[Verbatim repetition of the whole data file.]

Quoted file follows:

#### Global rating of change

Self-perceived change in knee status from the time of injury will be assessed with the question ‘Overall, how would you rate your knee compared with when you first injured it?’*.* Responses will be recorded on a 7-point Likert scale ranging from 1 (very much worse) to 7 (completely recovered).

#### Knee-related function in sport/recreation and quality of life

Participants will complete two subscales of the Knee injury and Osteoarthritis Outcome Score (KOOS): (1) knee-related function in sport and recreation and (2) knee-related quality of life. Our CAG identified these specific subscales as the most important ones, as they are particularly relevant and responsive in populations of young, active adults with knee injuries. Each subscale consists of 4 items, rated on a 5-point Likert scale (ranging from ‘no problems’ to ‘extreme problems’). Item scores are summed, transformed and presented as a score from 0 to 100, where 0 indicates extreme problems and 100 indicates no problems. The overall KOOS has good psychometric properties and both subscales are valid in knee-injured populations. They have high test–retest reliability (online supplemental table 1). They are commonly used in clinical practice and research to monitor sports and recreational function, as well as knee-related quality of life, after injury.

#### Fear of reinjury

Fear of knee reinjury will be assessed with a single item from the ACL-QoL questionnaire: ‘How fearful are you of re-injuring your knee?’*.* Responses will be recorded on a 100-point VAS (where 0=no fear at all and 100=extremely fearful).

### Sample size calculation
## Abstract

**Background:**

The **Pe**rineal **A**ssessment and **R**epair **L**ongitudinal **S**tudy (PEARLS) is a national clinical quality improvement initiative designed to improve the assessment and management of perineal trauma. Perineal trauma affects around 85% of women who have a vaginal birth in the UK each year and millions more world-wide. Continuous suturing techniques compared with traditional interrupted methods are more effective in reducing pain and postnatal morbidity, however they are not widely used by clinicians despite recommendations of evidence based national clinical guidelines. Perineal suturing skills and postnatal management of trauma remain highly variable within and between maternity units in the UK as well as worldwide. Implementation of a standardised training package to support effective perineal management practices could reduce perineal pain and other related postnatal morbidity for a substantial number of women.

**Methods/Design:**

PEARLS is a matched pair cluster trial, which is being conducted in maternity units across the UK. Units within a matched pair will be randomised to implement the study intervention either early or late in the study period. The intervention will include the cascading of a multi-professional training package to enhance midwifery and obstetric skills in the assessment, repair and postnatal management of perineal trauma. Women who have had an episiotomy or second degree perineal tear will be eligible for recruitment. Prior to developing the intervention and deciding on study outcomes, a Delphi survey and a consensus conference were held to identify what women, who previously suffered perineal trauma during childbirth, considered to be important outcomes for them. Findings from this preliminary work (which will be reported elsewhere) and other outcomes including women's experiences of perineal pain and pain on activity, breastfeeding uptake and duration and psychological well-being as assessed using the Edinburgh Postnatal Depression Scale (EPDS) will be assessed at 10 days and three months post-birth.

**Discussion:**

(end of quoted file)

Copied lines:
#### Global rating of change

Self-perceived change in knee status from the time of injury will be assessed with the question ‘Overall, how would you rate your knee compared with when you first injured it?’*.* Responses will be recorded on a 7-point Likert scale ranging from 1 (very much worse) to 7 (completely recovered).

#### Knee-related function in sport/recreation and quality of life

Participants will complete two subscales of the Knee injury and Osteoarthritis Outcome Score (KOOS): (1) knee-related function in sport and recreation and (2) knee-related quality of life. Our CAG identified these specific subscales as the most important ones, as they are particularly relevant and responsive in populations of young, active adults with knee injuries. Each subscale consists of 4 items, rated on a 5-point Likert scale (ranging from ‘no problems’ to ‘extreme problems’). Item scores are summed, transformed and presented as a score from 0 to 100, where 0 indicates extreme problems and 100 indicates no problems. The overall KOOS has good psychometric properties and both subscales are valid in knee-injured populations. They have high test–retest reliability (online supplemental table 1). They are commonly used in clinical practice and research to monitor sports and recreational function, as well as knee-related quality of life, after injury.

#### Fear of reinjury

Fear of knee reinjury will be assessed with a single item from the ACL-QoL questionnaire: ‘How fearful are you of re-injuring your knee?’*.* Responses will be recorded on a 100-point VAS (where 0=no fear at all and 100=extremely fearful).

### Sample size calculation
## Abstract

**Background:**

The **Pe**rineal **A**ssessment and **R**epair **L**ongitudinal **S**tudy (PEARLS) is a national clinical quality improvement initiative designed to improve the assessment and management of perineal trauma. Perineal trauma affects around 85% of women who have a vaginal birth in the UK each year and millions more world-wide. Continuous suturing techniques compared with traditional interrupted methods are more effective in reducing pain and postnatal morbidity, however they are not widely used by clinicians despite recommendations of evidence based national clinical guidelines. Perineal suturing skills and postnatal management of trauma remain highly variable within and between maternity units in the UK as well as worldwide. Implementation of a standardised training package to support effective perineal management practices could reduce perineal pain and other related postnatal morbidity for a substantial number of women.

**Methods/Design:**

PEARLS is a matched pair cluster trial, which is being conducted in maternity units across the UK. Units within a matched pair will be randomised to implement the study intervention either early or late in the study period. The intervention will include the cascading of a multi-professional training package to enhance midwifery and obstetric skills in the assessment, repair and postnatal management of perineal trauma. Women who have had an episiotomy or second degree perineal tear will be eligible for recruitment. Prior to developing the intervention and deciding on study outcomes, a Delphi survey and a consensus conference were held to identify what women, who previously suffered perineal trauma during childbirth, considered to be important outcomes for them. Findings from this preliminary work (which will be reported elsewhere) and other outcomes including women's experiences of perineal pain and pain on activity, breastfeeding uptake and duration and psychological well-being as assessed using the Edinburgh Postnatal Depression Scale (EPDS) will be assessed at 10 days and three months post-birth.

**Discussion:**